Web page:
The world of art: magical and fantastical. While some express themselves and their reality the way they see it; others, like Tel Aviv based Costa Magakaris, use art to express their feelings theatrically and with extensive use of imagination. Magakaris’s pieces act as characters in a story; they come to life, creating a parallel world, a reflection of dreams and thoughts; his shoe sculptures in particular giving a sense of surrealism.
Giulia Catani: Costa, your background heavily involves fine art and sculpture. Where did you first learn and hone your craft?
Costa Magakaris: Although I grew up in an artistic family - my great-grandfather was a professional painter - I also studied art, first in Greece and later in Israel. My background involves a rich engagement in prop design and construction, mostly for theatres. This is a field that improves your ability to solve problems and pay close attention to detail.
GC: The pieces you present are so emotive. What do you feel while you are creating them?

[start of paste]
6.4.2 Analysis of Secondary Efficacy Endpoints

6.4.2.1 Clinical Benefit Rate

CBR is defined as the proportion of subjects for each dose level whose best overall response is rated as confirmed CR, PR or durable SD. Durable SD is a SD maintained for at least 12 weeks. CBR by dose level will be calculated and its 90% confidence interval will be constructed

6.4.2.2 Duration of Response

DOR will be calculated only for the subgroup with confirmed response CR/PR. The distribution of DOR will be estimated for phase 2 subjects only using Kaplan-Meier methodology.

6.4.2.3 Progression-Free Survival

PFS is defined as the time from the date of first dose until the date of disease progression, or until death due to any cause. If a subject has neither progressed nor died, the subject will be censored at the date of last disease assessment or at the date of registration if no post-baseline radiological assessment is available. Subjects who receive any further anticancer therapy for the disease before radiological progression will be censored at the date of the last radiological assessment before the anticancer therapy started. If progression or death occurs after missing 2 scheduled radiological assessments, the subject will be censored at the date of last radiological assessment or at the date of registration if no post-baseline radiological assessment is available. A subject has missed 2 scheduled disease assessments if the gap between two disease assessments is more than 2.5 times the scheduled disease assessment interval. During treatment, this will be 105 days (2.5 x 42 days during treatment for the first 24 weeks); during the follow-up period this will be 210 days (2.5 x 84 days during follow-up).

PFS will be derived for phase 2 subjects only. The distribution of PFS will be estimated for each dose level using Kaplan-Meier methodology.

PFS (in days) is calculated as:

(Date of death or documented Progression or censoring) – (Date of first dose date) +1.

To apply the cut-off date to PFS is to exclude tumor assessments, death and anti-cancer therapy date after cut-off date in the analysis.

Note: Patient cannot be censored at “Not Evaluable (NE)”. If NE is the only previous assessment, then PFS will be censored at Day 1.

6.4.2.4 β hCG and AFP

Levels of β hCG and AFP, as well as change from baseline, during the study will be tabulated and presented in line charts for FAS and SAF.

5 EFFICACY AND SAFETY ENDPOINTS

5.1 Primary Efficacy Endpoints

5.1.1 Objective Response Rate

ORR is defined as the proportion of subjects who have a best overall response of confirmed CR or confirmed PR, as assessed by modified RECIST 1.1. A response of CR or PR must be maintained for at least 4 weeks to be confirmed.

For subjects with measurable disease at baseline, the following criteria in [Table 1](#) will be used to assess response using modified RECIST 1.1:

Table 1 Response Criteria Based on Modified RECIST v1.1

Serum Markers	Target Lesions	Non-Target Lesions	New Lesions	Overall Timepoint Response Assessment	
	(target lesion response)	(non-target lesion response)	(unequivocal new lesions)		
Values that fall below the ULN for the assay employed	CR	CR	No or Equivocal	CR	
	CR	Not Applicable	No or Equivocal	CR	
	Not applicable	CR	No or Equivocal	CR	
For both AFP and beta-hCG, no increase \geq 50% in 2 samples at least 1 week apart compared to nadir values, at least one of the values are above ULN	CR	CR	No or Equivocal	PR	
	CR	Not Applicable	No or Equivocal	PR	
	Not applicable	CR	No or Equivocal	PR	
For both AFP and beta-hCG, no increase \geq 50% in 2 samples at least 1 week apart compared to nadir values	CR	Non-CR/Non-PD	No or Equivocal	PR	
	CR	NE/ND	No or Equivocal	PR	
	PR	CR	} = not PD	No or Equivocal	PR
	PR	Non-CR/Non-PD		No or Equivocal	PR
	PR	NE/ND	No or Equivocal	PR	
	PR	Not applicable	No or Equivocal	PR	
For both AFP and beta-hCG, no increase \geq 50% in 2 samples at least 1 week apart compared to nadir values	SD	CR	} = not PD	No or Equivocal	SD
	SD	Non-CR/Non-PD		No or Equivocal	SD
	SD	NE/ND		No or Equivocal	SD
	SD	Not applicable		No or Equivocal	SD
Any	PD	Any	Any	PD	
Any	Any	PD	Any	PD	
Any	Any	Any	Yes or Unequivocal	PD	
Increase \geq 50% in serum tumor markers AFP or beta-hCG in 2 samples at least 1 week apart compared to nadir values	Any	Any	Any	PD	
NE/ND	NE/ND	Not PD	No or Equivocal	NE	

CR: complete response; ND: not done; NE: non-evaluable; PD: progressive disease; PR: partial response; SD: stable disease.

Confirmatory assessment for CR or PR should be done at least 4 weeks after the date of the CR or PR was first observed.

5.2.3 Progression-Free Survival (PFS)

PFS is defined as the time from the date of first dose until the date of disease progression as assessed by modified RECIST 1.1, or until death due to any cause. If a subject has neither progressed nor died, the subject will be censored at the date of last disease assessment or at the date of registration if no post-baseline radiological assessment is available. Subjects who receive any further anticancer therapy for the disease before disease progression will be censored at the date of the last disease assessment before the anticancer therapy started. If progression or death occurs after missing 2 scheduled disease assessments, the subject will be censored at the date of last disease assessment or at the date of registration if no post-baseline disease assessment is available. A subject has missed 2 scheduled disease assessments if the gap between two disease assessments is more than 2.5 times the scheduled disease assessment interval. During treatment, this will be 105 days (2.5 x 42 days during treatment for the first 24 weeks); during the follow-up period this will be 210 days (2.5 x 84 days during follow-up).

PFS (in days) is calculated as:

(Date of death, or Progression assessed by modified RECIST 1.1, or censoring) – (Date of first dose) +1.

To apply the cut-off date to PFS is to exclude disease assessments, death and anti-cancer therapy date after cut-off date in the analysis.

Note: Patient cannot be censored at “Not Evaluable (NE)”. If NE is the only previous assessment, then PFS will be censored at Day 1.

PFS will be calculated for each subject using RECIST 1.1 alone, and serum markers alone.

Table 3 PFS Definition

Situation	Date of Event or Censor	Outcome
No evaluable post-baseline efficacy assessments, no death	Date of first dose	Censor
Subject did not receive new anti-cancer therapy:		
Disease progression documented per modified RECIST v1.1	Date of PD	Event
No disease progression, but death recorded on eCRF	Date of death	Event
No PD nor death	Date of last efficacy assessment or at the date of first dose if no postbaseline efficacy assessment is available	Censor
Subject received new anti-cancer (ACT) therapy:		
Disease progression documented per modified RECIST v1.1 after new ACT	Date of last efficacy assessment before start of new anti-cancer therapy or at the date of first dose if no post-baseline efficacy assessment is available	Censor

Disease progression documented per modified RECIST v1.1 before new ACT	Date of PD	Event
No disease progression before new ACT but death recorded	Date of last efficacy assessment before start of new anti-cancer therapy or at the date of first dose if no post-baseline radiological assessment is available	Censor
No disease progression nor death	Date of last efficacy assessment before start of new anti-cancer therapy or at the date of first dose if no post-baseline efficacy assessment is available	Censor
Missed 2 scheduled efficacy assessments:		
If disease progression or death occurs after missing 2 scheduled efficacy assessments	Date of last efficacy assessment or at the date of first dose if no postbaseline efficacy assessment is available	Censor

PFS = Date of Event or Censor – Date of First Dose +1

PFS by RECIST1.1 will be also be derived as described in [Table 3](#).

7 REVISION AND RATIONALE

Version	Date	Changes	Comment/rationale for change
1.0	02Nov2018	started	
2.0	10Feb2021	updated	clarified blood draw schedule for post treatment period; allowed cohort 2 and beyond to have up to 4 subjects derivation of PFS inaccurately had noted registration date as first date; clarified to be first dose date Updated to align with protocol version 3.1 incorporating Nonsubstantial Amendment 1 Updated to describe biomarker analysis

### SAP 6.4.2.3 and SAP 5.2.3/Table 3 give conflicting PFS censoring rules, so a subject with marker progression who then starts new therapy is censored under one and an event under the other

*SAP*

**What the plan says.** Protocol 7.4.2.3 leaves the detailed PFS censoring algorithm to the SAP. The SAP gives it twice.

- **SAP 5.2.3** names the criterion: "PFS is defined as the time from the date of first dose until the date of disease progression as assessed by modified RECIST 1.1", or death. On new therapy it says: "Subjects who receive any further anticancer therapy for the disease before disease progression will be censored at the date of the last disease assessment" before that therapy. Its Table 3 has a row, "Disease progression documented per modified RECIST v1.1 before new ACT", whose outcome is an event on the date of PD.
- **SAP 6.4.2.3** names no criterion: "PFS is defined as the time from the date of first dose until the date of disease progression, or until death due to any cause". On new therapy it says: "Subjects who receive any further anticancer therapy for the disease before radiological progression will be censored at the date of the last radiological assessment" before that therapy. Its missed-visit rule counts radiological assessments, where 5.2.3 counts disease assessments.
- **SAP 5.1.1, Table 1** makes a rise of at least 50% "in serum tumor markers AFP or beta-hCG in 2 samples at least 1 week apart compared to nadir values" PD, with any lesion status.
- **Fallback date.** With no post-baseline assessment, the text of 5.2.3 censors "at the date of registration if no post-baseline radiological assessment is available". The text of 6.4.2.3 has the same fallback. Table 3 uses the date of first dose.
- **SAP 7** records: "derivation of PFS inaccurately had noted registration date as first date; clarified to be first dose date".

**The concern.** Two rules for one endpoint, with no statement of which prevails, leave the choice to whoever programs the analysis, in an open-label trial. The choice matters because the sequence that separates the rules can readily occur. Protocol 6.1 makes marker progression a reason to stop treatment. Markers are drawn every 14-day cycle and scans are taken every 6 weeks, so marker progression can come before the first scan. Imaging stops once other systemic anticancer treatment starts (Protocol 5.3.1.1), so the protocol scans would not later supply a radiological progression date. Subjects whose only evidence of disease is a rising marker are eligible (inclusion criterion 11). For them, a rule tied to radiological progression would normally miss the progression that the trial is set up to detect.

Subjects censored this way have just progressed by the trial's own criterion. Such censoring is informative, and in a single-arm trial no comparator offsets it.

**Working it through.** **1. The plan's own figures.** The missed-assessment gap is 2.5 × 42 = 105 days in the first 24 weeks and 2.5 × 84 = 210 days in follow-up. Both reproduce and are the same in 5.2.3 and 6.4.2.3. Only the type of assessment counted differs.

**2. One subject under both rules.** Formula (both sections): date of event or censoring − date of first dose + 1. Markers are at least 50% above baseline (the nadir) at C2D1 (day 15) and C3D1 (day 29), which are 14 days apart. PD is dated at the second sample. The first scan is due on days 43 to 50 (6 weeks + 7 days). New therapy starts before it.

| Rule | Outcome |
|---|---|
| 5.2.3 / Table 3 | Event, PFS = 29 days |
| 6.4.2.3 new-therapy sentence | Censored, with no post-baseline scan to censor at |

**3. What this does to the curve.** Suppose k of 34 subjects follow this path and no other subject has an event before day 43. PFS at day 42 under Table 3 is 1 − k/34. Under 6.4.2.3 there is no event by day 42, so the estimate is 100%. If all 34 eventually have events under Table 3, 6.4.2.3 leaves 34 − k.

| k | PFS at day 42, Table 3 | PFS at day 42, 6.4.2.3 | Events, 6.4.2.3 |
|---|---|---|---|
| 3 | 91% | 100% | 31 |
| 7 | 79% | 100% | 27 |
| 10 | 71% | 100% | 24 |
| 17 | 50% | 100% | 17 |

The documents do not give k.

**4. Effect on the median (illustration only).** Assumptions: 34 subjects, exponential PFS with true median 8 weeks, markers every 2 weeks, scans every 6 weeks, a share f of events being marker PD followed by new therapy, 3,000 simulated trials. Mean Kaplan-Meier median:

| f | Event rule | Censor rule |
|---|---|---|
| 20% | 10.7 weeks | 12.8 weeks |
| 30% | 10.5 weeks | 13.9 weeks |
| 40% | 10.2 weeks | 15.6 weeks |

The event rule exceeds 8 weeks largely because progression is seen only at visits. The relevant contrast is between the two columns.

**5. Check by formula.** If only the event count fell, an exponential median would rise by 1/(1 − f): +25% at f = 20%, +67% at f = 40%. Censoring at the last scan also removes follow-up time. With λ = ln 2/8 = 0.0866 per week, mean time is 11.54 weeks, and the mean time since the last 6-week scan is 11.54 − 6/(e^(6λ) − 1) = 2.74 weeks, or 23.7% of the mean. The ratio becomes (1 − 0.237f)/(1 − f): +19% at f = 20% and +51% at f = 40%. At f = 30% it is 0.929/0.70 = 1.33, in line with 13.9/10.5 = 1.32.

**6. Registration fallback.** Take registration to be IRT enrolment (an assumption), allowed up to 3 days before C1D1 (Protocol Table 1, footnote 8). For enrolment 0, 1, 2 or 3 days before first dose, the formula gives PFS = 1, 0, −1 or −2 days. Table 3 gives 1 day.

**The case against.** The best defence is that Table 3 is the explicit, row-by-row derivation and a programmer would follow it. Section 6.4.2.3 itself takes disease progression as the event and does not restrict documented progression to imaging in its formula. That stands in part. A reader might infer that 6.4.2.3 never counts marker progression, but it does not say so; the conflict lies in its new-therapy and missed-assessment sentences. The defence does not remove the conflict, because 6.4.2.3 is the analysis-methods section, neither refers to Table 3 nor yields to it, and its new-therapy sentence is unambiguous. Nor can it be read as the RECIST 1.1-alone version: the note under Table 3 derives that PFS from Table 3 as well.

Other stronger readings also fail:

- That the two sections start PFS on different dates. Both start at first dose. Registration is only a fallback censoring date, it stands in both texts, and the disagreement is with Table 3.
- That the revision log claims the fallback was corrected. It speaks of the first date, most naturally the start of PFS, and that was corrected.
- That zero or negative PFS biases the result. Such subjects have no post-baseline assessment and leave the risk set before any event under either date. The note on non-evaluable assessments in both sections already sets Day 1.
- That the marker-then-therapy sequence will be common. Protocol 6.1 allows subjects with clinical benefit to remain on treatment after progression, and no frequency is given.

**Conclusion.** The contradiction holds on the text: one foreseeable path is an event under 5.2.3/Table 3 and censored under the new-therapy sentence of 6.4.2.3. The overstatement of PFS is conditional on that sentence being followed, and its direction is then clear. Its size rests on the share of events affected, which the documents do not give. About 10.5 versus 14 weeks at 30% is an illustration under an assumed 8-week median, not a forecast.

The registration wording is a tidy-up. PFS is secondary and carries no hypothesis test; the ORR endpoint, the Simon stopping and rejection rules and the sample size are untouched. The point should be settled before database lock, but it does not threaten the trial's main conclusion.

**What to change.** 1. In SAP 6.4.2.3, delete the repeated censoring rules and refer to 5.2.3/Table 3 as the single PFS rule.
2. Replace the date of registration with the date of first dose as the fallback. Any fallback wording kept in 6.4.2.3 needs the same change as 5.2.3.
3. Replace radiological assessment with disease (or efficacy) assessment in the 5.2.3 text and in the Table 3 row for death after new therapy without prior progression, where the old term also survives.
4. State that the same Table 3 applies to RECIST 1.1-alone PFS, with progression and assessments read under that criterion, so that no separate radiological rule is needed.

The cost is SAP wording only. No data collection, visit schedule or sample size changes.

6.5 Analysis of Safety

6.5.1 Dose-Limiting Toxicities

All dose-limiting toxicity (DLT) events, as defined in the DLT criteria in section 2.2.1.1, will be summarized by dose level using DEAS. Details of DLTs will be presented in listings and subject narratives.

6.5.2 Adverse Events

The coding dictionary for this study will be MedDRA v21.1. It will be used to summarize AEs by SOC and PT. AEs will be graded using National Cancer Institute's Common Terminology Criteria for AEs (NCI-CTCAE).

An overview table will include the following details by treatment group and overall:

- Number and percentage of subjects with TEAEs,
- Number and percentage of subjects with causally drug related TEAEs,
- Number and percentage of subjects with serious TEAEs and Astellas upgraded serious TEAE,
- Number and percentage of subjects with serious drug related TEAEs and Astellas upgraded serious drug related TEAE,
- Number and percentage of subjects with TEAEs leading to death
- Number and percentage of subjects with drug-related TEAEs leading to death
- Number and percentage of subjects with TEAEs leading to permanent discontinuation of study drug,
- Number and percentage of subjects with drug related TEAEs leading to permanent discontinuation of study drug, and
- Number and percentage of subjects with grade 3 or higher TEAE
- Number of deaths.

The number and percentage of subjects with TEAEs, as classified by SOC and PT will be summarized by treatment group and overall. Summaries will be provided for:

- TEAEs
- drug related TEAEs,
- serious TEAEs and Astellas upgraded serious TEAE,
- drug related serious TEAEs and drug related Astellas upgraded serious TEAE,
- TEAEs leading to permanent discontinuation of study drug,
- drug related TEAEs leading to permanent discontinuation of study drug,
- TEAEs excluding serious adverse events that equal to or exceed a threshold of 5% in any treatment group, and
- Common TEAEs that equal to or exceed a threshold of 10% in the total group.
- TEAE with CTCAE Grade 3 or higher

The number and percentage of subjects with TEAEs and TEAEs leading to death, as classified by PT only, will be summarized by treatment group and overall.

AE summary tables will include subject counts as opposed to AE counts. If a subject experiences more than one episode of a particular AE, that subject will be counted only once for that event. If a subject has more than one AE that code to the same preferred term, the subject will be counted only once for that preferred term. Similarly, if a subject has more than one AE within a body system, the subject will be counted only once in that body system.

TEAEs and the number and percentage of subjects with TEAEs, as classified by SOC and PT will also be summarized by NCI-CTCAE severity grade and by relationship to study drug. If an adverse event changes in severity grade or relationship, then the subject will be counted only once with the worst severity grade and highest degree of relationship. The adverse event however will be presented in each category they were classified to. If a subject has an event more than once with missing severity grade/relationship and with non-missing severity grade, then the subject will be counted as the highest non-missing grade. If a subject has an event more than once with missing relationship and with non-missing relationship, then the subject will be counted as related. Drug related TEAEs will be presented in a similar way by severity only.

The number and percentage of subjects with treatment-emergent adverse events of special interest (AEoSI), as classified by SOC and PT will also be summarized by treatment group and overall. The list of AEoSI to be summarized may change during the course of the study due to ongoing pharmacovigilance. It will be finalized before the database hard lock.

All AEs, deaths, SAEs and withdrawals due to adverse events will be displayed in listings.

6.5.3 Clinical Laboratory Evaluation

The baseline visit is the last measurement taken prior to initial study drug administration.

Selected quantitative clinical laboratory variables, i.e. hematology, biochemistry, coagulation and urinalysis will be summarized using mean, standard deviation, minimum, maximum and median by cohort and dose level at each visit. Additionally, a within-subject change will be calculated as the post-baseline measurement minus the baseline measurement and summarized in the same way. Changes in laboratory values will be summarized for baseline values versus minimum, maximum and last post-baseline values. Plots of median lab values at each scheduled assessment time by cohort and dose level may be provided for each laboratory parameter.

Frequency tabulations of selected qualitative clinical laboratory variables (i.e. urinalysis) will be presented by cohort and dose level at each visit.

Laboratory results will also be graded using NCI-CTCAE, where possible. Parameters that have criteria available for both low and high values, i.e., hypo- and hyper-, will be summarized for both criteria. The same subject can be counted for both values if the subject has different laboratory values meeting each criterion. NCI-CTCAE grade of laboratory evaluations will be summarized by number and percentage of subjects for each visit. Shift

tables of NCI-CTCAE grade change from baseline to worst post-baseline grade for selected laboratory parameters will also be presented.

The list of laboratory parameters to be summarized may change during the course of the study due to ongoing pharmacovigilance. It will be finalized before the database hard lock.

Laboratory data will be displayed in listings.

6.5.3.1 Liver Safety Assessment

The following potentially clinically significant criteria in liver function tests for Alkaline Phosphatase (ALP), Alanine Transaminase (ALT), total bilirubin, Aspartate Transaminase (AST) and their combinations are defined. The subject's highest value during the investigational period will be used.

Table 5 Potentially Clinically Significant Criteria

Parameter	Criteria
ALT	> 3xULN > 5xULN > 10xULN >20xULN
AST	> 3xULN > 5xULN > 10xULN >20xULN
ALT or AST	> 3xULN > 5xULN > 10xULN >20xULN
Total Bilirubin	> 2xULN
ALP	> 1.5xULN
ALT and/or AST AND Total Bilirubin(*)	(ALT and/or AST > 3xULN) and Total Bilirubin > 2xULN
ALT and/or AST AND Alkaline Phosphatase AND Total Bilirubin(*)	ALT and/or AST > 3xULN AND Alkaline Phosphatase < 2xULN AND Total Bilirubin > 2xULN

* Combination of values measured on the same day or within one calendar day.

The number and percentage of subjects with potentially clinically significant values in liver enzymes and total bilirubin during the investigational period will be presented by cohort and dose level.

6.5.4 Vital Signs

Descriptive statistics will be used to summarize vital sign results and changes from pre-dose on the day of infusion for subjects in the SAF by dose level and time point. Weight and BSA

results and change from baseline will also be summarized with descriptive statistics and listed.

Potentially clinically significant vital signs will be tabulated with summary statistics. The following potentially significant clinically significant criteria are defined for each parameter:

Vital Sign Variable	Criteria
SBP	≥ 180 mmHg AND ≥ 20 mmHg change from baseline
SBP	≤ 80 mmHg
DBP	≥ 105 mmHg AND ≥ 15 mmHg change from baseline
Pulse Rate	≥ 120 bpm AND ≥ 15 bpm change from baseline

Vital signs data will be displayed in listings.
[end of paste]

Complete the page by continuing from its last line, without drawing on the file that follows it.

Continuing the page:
CM: Each new artwork that I start to make is a new challenge for me. I feel like I have to solve a very interesting and mysterious puzzle; I'm also curious to see its completion.
GC: Your style transports me to a magical and grotesque world. Where do you get the inspiration for such innovative creations?
CM: I find inspiration almost everywhere: science, religion, mythology, archaeology and art.
GC: Your pieces almost appear like a mythological way to explain life and reality. Do you consider them as part of dreams or dysfunctions of reality?
CM: I think that my art is a way to control reality and give it a better, more interesting outcome.
GC: What message are you trying to convey through your imaginative sculptures?
CM: There are not necessarily hidden messages in my art. I like to stimulate the viewer's eye and usually each viewer responds differently.
GC: Recently, you started to work with shoes. Why did you choose this subject for your art?
CM: A shoe is a familiar every day object, and also a symbol of travel. When you take your shoes off, this symbol could take a whole bunch of different meanings. I like to explore this meaning through my lens’ point of view.
GC: You are now living in Tel Aviv. How do the city and the population there accept and understand your work?
CM: Tel Aviv is one of the world's most innovative cities, full of a young population, art galleries and a very vivid, interesting art scene. I feel very proud to be a part of it.
GC: What are you working on now? Do you have any future projects lined up?
CM: At the moment I’m working on a new collection of shoe sculptures and after that I will have to look for a gallery that will present it.
Words: Giulia Catani
Artwork: Dancing Skeletons, 1934 by Edward Burra
Sculptures: Costa Magakaris